The resolution, which passed unanimously, endorses the goal of having no kids in detention in Seattle. It’s a move that chips away at the school-to-prison pipeline.
After a three-year crusade of protest, agitation, and organizing, a Seattle City Council meeting on September 21 brought a major victory to a diverse coalition of youth-prison abolitionists and anti-racist organizers.
In a 9-0 unanimous decision, Seattle’s City Council passed a resolution that fully endorses the goal of zero-percent detention of youth, and called for the city to develop policies eliminating the necessity of their imprisonment.
While Council Member Mike O’Brien introduced the resolution in a committee meeting last week, it originated with three organizations that advocate for the abolition of juvenile incarceration: Ending the Prison Industrial Complex (EPIC), Youth Undoing Institutional Racism (YUIR), and the Seattle branch of the anti-racist organization European Dissent.
“We wouldn’t be here today if it wasn’t for the youth activists,” said Council Member Nick Licata prior to the resolution’s passage. “They’re the ones who created the huge pressure on the county and also the city.”
Seattle’s movement for ending youth incarceration picked up speed after the same city council in 2012 voted overwhelmingly (8-1, with only Kshama Sawant opposed) to fund the replacement of an existing youth detention facility with a new one. What struck organizers at that time was the $210 million poured into the facility.
“I was here the day all except Council Member Sawant voted to build a youth jail with $200 million of our tax money,” asserted white anti-racist organizer James Kahn, addressing the city council. “The movement did not stop after those defeats. The movement could not stop or end until we stop putting children in cages.”
African Americans make up about 8 percent of Seattle’s population, yet account for more than 50 percent of the city’s incarcerated adolescents on any given night, according to a letter by King County Executive Dow Constantine.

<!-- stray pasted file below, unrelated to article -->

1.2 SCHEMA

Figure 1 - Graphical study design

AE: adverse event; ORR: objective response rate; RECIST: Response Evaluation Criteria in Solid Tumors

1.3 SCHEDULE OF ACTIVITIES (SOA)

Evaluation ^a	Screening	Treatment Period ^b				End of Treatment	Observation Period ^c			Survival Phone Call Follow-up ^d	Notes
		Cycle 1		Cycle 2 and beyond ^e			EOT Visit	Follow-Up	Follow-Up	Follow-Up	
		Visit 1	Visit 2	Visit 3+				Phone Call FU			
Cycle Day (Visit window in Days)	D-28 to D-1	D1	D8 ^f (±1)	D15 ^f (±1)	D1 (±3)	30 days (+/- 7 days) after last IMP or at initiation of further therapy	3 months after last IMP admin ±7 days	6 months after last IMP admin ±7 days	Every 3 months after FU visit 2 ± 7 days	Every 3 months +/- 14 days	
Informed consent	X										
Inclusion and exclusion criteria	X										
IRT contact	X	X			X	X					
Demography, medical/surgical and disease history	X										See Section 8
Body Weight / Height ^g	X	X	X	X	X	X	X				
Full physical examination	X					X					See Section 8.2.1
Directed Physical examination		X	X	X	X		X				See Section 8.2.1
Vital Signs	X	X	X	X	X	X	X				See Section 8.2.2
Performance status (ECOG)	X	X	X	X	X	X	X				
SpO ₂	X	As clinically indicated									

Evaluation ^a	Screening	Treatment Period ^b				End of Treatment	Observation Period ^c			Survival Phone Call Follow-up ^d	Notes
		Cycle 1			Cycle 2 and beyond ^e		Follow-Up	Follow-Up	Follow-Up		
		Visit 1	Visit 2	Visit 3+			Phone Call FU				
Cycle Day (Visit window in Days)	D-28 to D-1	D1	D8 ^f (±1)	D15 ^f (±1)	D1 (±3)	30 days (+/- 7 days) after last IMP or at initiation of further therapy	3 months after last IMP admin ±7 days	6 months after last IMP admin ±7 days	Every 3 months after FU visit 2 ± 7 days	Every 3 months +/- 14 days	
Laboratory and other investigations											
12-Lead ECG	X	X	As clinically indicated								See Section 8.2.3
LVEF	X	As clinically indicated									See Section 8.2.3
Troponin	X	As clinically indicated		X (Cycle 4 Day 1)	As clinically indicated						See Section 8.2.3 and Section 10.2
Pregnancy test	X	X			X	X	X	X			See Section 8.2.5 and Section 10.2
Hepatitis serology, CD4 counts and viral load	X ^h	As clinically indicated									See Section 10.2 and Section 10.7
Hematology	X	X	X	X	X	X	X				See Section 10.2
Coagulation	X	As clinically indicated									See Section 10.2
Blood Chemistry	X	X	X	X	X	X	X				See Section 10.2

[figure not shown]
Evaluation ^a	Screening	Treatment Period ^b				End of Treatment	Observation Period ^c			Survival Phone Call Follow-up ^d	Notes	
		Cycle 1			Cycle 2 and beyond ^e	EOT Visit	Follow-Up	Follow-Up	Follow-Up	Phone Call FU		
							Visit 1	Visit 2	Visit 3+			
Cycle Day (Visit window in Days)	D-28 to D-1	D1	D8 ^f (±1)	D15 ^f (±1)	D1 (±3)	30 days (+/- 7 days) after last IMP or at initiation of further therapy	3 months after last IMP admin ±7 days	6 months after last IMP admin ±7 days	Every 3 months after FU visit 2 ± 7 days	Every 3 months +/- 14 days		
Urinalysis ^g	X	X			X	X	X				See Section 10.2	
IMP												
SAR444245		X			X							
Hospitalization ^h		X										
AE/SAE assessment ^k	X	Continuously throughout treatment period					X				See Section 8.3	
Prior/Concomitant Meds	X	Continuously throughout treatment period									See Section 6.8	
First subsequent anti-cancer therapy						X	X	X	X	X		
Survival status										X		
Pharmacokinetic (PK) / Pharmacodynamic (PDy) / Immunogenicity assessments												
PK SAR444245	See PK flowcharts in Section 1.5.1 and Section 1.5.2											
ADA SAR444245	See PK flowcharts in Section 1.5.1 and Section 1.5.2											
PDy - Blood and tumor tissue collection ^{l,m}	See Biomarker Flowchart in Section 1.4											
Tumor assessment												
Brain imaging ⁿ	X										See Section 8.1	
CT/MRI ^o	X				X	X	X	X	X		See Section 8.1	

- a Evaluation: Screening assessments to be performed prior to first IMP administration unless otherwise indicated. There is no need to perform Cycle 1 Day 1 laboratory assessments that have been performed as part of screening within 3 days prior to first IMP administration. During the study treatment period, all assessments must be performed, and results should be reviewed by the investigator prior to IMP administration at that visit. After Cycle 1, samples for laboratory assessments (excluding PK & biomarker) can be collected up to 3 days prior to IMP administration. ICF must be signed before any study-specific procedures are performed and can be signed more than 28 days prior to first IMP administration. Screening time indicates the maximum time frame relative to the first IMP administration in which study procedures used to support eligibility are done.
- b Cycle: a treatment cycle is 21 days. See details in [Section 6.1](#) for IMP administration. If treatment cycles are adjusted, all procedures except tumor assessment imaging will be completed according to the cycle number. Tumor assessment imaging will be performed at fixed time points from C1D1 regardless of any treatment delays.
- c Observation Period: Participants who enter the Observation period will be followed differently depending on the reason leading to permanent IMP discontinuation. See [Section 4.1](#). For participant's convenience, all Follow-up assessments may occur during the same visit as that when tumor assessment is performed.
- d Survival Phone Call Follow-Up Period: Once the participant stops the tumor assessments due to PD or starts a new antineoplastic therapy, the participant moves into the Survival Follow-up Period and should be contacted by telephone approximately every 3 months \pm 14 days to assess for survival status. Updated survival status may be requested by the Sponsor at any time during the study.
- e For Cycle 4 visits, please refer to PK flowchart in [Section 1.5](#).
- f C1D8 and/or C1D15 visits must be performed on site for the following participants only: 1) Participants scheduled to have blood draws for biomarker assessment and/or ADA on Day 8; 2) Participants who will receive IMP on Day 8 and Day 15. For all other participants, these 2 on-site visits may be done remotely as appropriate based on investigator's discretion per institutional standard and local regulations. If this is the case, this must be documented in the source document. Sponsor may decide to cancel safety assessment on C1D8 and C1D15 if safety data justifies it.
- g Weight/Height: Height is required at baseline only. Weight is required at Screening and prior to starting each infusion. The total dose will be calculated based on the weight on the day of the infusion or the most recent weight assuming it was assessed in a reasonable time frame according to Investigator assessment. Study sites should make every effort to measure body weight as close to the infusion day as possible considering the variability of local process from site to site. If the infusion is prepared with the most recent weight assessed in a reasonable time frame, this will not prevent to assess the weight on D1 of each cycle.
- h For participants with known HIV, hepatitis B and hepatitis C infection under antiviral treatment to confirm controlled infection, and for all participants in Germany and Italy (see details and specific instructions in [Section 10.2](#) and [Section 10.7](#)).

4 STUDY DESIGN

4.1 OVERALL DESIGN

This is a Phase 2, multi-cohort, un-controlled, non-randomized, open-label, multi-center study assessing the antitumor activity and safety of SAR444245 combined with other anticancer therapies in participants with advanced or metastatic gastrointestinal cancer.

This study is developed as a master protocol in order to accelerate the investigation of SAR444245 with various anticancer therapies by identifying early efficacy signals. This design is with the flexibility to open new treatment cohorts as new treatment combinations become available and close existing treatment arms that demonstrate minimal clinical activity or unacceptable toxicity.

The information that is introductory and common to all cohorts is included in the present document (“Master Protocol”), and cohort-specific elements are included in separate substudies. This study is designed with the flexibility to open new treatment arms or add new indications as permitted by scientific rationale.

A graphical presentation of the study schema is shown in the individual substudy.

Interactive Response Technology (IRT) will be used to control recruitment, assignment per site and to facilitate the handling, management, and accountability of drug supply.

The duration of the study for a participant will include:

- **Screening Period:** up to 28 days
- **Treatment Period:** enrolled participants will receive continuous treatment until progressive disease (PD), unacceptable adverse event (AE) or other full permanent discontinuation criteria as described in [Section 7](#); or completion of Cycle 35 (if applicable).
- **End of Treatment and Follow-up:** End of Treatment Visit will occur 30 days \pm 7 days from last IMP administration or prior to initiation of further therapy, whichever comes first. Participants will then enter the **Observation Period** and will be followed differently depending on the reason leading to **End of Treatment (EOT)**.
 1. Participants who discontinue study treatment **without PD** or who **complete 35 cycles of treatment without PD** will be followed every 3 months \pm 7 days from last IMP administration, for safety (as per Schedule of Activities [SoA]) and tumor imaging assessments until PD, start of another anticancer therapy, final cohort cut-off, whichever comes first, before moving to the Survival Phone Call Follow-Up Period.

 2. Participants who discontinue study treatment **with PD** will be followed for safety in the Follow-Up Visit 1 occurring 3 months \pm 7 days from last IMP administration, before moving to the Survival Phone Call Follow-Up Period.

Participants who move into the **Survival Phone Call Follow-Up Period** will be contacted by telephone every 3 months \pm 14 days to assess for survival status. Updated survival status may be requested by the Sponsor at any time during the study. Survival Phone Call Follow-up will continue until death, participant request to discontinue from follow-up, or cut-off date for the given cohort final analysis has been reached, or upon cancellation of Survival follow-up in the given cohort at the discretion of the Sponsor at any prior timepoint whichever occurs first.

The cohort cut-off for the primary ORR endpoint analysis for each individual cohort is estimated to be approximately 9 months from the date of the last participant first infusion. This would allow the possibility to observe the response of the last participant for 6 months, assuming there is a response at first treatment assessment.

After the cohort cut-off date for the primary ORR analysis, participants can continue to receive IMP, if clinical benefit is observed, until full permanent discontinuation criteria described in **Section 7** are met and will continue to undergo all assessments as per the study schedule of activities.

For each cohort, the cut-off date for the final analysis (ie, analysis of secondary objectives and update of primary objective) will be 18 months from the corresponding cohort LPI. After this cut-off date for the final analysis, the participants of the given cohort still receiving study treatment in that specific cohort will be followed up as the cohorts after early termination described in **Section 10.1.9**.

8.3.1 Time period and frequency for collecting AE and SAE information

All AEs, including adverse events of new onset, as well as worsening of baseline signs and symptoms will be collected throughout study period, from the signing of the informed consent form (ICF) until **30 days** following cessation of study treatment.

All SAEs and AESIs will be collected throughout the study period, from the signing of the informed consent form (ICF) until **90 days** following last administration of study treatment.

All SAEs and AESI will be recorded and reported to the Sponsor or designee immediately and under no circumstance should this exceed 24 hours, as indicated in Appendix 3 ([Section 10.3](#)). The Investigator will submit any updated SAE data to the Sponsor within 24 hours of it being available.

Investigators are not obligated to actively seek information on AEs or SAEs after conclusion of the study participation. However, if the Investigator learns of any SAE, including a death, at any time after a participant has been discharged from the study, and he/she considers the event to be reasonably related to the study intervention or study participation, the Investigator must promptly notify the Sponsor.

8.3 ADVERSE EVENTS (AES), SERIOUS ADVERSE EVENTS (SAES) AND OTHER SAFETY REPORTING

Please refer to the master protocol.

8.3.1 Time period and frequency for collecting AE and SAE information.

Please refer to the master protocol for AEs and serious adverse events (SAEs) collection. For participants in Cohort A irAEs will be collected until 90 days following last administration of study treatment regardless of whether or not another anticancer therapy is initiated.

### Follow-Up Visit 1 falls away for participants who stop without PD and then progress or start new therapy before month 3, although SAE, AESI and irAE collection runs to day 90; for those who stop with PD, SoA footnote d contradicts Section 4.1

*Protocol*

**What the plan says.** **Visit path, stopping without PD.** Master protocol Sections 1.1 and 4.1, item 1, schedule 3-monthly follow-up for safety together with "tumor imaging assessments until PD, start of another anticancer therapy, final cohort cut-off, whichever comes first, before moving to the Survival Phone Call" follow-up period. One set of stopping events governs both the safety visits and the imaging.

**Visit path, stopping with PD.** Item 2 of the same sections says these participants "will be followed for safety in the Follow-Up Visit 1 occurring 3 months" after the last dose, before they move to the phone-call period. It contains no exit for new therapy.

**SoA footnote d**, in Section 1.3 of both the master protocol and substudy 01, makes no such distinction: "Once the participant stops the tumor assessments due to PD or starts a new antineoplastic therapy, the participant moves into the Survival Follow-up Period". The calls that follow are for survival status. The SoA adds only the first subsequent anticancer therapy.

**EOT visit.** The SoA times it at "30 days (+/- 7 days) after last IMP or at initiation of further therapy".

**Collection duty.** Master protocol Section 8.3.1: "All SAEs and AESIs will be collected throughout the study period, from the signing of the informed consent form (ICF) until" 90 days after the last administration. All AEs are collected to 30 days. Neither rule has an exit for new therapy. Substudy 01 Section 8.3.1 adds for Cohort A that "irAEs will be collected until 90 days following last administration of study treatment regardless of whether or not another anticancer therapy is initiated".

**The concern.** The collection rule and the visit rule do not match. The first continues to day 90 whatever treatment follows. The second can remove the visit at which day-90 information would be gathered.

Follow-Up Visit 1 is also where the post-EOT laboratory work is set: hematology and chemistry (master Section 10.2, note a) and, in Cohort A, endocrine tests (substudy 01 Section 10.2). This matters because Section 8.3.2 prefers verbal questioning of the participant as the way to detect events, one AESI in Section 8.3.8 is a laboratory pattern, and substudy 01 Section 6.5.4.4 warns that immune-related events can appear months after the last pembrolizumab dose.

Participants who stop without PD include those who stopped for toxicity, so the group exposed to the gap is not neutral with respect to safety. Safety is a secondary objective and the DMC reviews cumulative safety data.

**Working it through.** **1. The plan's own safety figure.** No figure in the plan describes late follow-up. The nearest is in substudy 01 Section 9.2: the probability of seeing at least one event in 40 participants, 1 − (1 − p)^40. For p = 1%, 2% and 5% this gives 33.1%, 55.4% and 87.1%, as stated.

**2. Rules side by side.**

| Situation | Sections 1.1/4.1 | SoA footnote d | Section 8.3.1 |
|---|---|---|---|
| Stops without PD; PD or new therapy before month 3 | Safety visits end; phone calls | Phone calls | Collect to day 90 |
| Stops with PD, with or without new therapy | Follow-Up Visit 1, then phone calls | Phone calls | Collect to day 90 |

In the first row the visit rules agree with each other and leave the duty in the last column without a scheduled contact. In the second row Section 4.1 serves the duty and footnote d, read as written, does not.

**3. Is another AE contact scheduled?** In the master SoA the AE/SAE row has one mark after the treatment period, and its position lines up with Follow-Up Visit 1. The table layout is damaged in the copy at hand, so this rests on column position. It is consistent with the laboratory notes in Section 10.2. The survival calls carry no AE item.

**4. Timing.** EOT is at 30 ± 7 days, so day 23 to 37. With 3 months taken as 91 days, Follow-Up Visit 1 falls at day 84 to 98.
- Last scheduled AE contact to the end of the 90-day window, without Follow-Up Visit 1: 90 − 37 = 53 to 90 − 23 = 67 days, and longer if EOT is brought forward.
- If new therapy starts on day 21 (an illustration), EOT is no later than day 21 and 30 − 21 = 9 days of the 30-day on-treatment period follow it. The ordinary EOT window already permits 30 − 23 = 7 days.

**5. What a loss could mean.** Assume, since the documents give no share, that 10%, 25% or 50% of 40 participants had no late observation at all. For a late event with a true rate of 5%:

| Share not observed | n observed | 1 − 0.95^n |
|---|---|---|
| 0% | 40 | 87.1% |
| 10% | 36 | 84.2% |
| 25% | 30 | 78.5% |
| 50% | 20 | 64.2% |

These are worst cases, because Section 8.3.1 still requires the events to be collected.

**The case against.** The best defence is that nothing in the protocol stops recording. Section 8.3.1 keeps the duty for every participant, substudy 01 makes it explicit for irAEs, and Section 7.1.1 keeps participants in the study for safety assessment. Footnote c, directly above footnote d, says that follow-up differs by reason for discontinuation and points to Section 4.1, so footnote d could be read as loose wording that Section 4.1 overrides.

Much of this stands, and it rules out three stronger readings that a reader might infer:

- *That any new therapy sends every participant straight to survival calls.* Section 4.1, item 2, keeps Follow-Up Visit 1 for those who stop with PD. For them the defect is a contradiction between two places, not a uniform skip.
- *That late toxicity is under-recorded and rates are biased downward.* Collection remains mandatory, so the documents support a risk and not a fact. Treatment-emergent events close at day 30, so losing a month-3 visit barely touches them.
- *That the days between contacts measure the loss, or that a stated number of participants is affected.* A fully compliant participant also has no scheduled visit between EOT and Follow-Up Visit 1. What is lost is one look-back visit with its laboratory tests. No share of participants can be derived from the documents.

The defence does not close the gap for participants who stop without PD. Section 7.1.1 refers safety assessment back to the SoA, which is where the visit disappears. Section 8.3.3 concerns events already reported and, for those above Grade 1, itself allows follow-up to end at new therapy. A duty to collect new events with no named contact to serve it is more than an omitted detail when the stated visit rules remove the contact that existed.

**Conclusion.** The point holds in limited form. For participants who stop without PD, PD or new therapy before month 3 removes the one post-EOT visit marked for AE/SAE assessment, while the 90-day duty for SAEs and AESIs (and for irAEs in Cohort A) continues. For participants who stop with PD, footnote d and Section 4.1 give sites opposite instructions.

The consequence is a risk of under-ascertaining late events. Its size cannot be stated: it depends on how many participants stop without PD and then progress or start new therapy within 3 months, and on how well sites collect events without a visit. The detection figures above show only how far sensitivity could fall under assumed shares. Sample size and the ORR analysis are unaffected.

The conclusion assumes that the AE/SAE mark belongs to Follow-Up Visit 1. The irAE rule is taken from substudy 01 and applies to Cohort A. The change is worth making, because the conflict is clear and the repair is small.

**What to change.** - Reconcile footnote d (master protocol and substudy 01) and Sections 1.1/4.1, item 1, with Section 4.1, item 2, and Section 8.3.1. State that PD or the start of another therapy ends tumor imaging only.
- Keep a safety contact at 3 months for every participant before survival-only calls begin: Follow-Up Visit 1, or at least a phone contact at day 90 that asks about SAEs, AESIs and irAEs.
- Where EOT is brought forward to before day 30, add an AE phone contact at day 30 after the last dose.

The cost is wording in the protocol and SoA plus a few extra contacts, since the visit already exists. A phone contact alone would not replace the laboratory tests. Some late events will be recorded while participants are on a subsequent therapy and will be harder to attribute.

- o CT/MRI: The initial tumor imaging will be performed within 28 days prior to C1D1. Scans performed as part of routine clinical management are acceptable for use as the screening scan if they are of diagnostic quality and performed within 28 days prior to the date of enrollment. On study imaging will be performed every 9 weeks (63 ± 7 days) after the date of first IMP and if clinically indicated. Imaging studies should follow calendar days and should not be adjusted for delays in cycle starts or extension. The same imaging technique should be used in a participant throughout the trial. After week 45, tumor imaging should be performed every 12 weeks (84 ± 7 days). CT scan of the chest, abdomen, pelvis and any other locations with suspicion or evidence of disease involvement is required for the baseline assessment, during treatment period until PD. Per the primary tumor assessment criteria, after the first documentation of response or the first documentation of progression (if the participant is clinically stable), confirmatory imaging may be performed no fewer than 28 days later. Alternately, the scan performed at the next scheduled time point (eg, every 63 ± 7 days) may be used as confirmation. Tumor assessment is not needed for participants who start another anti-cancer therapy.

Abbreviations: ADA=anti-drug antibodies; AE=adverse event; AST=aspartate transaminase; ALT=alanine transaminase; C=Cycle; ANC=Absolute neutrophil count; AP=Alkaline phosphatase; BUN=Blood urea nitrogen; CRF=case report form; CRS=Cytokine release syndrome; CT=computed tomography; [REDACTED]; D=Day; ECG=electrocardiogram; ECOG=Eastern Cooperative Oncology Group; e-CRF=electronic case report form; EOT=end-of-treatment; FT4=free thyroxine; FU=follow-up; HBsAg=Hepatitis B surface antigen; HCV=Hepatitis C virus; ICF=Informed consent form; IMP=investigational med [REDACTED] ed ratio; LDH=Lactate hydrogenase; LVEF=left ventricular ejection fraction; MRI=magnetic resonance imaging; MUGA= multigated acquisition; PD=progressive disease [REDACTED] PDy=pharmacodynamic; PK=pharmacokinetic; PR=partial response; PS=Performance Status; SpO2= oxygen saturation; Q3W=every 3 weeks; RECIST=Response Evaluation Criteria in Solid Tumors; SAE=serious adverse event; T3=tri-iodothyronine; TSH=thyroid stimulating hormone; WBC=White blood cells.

Organizers drummed up support not just against the prison, but also toward ending juvenile imprisonment anywhere in the 206 area code by knocking on doors, frequenting city council hearings, and speaking out at community meetings.
Besides pushing for a moratorium on juvenile incarceration, the resolution also calls for the city to fund community-based organizations that are already engaged in anti-racist work and have been working to eliminate youth detention. The amount of funding was not specified.
“Our job is to build our community, to build our analysis, to build our strength.”
“This resolution could be seen by some as an act of good faith, that nothing else changes. And I think that’s absolutely right,” O’Brien said, speaking to those in attendance moments before the vote. “This is a very important step today for the city to take this action, but it by itself does nothing to change the reality.”
O’Brien was referencing that, as a resolution, the measure is nonbinding, meaning the city isn’t legally mandated to enact it. However, to attendees, many of them organizers who had dedicated the last three years of their lives to this movement, there is a moral and human imperative that its promises be fulfilled—not just for the city but also for the United States.
“I think the city council members are gatekeepers, just like anyone else, and if they’re committed to an anti-racist vision, they’re going to have to make sure they’re centering themselves in the community,” said Senait Brown, one of EPIC’s lead organizers, who could barely contain her jubilation after the resolution passed.
“Our job is to build our community, to build our analysis, to build our strength, to build our resilience, to keep tight about what standard it is that we want to see for black youth in Seattle, and that’s what we’re going to continue to do, to continue to hold every institutional body accountable to that.”